• Empowering inside lawyers to lead internal company efforts to promote strong compliance programs – prevention, detection and response – which seek adherence to law and regulation.

The ECJ is oblivious to the importance of talented inside lawyers being part of the corporate culture – and thus more effective than outside lawyers in embedding compliance systems and processes in business operations to advance the fundamental corporate goals of high performance with high integrity. The Court is also oblivious to the marked trends in the past 25 years – in the United States but also in Europe – of increasing the quality of inside lawyers to equal the quality of outside counsel. Without belaboring the now well-understood points, I would simply refer to a blue paper I authored which was published by the Harvard Law School Program on the Legal Profession and republished by the Forum (“The General Counsel as Lawyer-Statesman”, available here).

Second, the Court makes the remarkable assertion that inside lawyers are far less “independent” than outside counsel (“an independent third party”), even though both inside lawyers and outside lawyers may be members of the same bar association and bound by the same rules. (I discuss below the fact that not all European inside lawyers are allowed to be members of the bar.) Although the Court does not analyze this issue, it assumes that an employment relationship (insider lawyers) creates significantly more dependence than a contractor relationship (outside lawyers).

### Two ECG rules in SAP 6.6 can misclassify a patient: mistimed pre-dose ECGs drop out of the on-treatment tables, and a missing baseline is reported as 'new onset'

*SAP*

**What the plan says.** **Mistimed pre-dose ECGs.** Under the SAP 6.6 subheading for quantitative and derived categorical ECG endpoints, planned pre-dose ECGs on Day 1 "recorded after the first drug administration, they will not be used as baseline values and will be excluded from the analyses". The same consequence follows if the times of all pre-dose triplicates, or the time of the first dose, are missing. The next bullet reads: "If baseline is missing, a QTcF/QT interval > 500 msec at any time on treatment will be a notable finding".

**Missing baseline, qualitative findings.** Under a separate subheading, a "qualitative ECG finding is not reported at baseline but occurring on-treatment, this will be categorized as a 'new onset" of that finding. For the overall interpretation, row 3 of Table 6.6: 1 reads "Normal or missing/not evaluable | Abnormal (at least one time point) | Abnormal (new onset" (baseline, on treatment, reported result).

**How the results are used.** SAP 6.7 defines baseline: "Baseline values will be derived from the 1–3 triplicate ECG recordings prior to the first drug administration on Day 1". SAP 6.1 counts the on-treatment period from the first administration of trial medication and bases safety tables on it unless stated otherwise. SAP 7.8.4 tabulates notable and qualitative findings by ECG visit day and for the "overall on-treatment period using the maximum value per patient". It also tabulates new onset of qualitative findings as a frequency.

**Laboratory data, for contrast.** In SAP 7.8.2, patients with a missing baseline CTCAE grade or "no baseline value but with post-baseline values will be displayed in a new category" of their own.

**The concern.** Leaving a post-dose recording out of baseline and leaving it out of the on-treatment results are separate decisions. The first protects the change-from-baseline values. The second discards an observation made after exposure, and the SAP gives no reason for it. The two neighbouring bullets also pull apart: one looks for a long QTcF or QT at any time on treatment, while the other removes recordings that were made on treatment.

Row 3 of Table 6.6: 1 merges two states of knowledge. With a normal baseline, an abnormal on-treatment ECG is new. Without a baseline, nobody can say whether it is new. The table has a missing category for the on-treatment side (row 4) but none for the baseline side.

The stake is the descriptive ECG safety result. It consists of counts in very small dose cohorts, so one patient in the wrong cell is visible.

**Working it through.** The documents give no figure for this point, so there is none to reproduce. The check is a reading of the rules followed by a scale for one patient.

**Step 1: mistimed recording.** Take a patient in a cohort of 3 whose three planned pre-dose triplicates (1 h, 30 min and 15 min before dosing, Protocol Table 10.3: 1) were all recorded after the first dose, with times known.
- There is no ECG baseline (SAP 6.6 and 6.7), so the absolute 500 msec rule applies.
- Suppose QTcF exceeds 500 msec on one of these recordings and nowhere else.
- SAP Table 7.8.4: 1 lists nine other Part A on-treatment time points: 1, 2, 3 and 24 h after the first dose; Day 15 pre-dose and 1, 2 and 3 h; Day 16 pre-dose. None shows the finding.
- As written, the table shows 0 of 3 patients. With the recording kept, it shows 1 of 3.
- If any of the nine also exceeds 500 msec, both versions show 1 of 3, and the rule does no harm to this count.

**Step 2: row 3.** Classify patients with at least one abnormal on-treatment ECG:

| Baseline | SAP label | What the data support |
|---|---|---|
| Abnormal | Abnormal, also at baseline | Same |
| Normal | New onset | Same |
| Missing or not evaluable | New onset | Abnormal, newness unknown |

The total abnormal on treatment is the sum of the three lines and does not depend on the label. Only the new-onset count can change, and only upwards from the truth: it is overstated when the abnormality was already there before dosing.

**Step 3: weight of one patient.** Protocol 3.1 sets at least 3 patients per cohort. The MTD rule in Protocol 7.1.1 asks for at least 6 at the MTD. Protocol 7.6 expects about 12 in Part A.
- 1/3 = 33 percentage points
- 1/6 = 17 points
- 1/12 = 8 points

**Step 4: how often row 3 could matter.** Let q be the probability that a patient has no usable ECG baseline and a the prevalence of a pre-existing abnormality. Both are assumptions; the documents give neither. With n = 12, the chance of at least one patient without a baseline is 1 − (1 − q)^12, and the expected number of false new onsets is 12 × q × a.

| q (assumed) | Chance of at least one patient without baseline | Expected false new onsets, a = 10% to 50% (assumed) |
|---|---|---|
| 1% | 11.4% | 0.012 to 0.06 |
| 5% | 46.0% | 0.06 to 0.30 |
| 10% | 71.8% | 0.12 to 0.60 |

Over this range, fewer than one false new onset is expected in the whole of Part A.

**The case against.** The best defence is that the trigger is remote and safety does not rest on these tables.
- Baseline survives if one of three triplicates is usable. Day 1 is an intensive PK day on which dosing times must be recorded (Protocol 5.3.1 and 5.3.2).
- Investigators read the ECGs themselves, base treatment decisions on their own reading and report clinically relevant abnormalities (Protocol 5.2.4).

As law firms have moved in recent decades from an emphasis on being professional associations to an emphasis on being business organizations, outside lawyers are affected by powerful economic incentives to please the client in order to maximize revenues, profits and his/her own draw. Both inside and outside lawyers have to resolve the tension between being “partner” to the business leaders and “guardian” of the corporation (see my essay, “Caught in the Middle”, Corporate Counsel, April 2007). Both need to overcome the seductions of an economic relationship (employee/contractor) and, based on personal integrity, to provide professional advice, counseling and decision-making in the service of guarding the company. The Court’s naiveté on the dynamics of private law firms and outside lawyers is remarkable.

Third, the false supposition about the significantly greater “independence” of outside lawyers is important because it leads to the Court’s summary rationale for denying the privilege to inside lawyers: “an in-house lawyer is less able to deal effectively with any conflicts between his professional obligations and the aims of his client.” The ECJ goes on to say that the conception of an “independent” lawyers role, which only outside counsel may fulfill, is collaboration “in the administration of justice and…being required to provide, in full independence and in the overriding interests of that cause, such legal assistance as the client needs.”